Some might agree with all this yet say that McChrystal still had no business wading into policy waters at this moment. It is true that commanders, as a rule, should not do so. But when truly bad ideas or those already tried and discredited are debated as serious proposals, they do not deserve intellectual sanctuary. McChrystal is personally responsible for the lives of 100,000 NATO troops who are suffering severe losses partially as a result of eight years of a failed counterterrorism strategy under a different name. He has a right to speak if a policy debate becomes too removed from reality. Put another way, we need to hear from him because he understands this reality far better than most in Washington.

Many of those criticizing McChrystal wish, in retrospect, that our military command in 2002-03 had been more vocal in opposing Donald Rumsfeld’s planning for the Iraq invasion that assumed a minimal need for post-invasion stabilization forces. This was an unusually bad idea that military leadership went along with, at least publicly, partly out of a sense that they had no prerogative to intercede. The result was one of the most botched operations in U.S. military history until the 2007 surge partially salvaged things.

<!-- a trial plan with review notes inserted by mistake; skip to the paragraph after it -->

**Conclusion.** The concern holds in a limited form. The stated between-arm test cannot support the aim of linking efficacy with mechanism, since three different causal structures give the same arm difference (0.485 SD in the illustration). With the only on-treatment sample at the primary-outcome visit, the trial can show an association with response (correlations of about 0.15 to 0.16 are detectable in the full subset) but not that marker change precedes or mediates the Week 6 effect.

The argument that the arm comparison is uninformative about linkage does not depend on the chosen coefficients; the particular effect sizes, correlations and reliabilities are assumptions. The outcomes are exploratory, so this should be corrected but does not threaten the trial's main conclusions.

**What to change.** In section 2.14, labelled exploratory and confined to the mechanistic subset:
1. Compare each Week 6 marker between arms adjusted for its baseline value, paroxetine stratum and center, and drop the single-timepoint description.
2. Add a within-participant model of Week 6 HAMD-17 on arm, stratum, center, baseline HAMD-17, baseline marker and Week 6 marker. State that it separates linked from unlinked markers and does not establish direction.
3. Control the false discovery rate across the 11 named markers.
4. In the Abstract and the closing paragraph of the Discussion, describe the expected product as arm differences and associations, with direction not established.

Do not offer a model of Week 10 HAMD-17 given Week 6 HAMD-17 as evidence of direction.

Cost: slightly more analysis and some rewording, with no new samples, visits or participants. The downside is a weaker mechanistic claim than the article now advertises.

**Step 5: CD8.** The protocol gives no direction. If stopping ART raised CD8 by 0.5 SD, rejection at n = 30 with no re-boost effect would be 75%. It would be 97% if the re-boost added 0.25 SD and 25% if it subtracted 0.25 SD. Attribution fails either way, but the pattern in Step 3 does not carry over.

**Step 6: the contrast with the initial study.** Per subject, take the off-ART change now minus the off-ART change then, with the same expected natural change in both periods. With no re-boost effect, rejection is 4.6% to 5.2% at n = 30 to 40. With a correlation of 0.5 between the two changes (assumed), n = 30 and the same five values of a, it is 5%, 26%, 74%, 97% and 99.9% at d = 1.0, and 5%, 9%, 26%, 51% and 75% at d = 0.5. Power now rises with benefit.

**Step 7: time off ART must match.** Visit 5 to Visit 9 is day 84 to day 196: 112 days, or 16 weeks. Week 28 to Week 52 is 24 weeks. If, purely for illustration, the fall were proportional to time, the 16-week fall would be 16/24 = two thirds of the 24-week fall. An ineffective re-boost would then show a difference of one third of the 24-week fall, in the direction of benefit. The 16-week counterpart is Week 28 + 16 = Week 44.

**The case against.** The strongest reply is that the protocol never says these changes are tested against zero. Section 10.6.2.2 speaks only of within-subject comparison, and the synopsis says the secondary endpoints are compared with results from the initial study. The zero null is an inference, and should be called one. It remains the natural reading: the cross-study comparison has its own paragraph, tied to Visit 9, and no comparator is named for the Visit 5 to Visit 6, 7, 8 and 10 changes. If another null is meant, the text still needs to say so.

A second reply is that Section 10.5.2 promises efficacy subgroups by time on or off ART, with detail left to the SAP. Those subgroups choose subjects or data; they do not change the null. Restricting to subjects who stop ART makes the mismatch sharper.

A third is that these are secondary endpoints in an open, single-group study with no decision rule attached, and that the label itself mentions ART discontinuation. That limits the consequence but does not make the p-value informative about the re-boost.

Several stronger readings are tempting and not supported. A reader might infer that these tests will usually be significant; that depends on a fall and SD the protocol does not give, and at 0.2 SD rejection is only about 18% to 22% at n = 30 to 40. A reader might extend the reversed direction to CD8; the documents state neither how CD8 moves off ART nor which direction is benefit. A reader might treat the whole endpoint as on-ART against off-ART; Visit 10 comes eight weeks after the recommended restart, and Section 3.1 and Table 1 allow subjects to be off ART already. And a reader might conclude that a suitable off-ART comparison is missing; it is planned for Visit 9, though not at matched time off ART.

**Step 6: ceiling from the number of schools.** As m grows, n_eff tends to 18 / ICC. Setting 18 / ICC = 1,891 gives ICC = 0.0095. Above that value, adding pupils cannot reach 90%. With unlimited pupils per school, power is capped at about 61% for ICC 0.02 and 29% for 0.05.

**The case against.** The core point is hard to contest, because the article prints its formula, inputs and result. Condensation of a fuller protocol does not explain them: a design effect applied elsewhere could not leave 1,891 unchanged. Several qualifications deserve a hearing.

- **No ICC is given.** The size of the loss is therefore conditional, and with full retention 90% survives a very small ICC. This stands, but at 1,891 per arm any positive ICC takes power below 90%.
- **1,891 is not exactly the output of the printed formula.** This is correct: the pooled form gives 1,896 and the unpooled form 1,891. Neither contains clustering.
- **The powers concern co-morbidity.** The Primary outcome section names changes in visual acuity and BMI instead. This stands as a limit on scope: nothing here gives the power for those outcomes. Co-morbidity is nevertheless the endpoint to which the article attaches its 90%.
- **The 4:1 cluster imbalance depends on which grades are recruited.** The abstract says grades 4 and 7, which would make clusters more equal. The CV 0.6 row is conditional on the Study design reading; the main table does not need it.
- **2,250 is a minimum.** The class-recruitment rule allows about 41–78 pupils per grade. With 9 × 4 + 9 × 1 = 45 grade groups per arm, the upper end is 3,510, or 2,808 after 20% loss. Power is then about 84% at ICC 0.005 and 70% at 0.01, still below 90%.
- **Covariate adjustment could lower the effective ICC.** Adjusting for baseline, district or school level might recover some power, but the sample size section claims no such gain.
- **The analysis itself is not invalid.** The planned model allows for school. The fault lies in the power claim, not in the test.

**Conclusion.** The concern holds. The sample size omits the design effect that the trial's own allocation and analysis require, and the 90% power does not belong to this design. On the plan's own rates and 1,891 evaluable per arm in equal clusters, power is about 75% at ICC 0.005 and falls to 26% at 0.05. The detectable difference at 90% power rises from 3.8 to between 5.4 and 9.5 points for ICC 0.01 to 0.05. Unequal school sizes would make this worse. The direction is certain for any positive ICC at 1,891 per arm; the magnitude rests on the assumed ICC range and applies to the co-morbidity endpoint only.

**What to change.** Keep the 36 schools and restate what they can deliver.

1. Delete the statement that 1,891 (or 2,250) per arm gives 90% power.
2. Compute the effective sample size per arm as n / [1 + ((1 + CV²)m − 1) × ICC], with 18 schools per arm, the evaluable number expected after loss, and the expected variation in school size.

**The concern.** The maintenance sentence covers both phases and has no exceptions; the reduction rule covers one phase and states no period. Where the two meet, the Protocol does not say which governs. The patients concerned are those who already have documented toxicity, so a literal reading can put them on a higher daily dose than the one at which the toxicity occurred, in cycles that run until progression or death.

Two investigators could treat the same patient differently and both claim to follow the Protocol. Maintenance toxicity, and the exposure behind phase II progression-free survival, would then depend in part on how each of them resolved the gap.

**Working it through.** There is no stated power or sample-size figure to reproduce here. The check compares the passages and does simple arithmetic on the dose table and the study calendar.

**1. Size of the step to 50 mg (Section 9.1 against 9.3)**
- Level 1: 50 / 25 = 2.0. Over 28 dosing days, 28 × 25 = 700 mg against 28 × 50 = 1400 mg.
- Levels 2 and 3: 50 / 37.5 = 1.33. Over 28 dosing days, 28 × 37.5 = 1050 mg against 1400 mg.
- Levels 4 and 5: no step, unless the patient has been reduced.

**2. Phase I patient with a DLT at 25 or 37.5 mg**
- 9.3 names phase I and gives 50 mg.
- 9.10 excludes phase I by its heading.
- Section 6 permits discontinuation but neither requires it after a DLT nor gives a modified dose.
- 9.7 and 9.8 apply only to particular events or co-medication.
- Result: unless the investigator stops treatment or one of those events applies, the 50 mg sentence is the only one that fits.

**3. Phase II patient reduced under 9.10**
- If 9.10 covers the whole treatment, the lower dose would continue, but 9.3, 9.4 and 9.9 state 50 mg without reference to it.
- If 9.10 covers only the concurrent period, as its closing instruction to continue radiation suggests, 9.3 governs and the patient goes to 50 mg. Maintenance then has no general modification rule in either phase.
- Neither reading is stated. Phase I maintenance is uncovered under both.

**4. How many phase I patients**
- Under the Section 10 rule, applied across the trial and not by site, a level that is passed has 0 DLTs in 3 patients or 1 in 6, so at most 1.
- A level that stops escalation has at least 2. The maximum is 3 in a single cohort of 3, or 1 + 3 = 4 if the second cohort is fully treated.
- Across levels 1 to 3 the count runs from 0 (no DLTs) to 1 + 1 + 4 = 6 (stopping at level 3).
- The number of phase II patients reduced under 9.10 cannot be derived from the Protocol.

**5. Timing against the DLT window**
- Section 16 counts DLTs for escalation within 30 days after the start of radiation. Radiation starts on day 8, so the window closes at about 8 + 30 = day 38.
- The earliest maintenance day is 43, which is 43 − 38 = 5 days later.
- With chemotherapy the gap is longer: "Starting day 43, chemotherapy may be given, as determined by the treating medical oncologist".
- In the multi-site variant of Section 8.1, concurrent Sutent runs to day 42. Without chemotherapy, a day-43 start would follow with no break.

President Obama has to weigh many complex matters as he assesses Afghanistan, including whether the United States can really redouble its efforts when the Afghan government is falling short on so many fronts. A lesson of Vietnam is that we cannot succeed in this kind of war without a viable domestic partner. Figuring out how to promote a stronger Afghan government that is more accountable to its people, and better placed to defeat the resistance, is critical. But the counterterrorism option is not a viable way to help stabilize Afghanistan. Because Obama called Afghanistan “a necessary war” seven weeks ago, it would have verged on professional malpractice for McChrystal to pretend otherwise.

The writer is a senior fellow at the Brookings Institution.


Kabul Notes

A journey into Afghanistan

Bernard-Henri Levy

The New Republic, October 6, 2009 | 12:00 am

Return to Afghanistan with a group of journalists, escorted by the French defense minister, Hervé Morin. A limited view: We only see valleys in Surobi and Kapisa. But an invaluable glimpse, nevertheless, because it counters what is heard almost everywhere.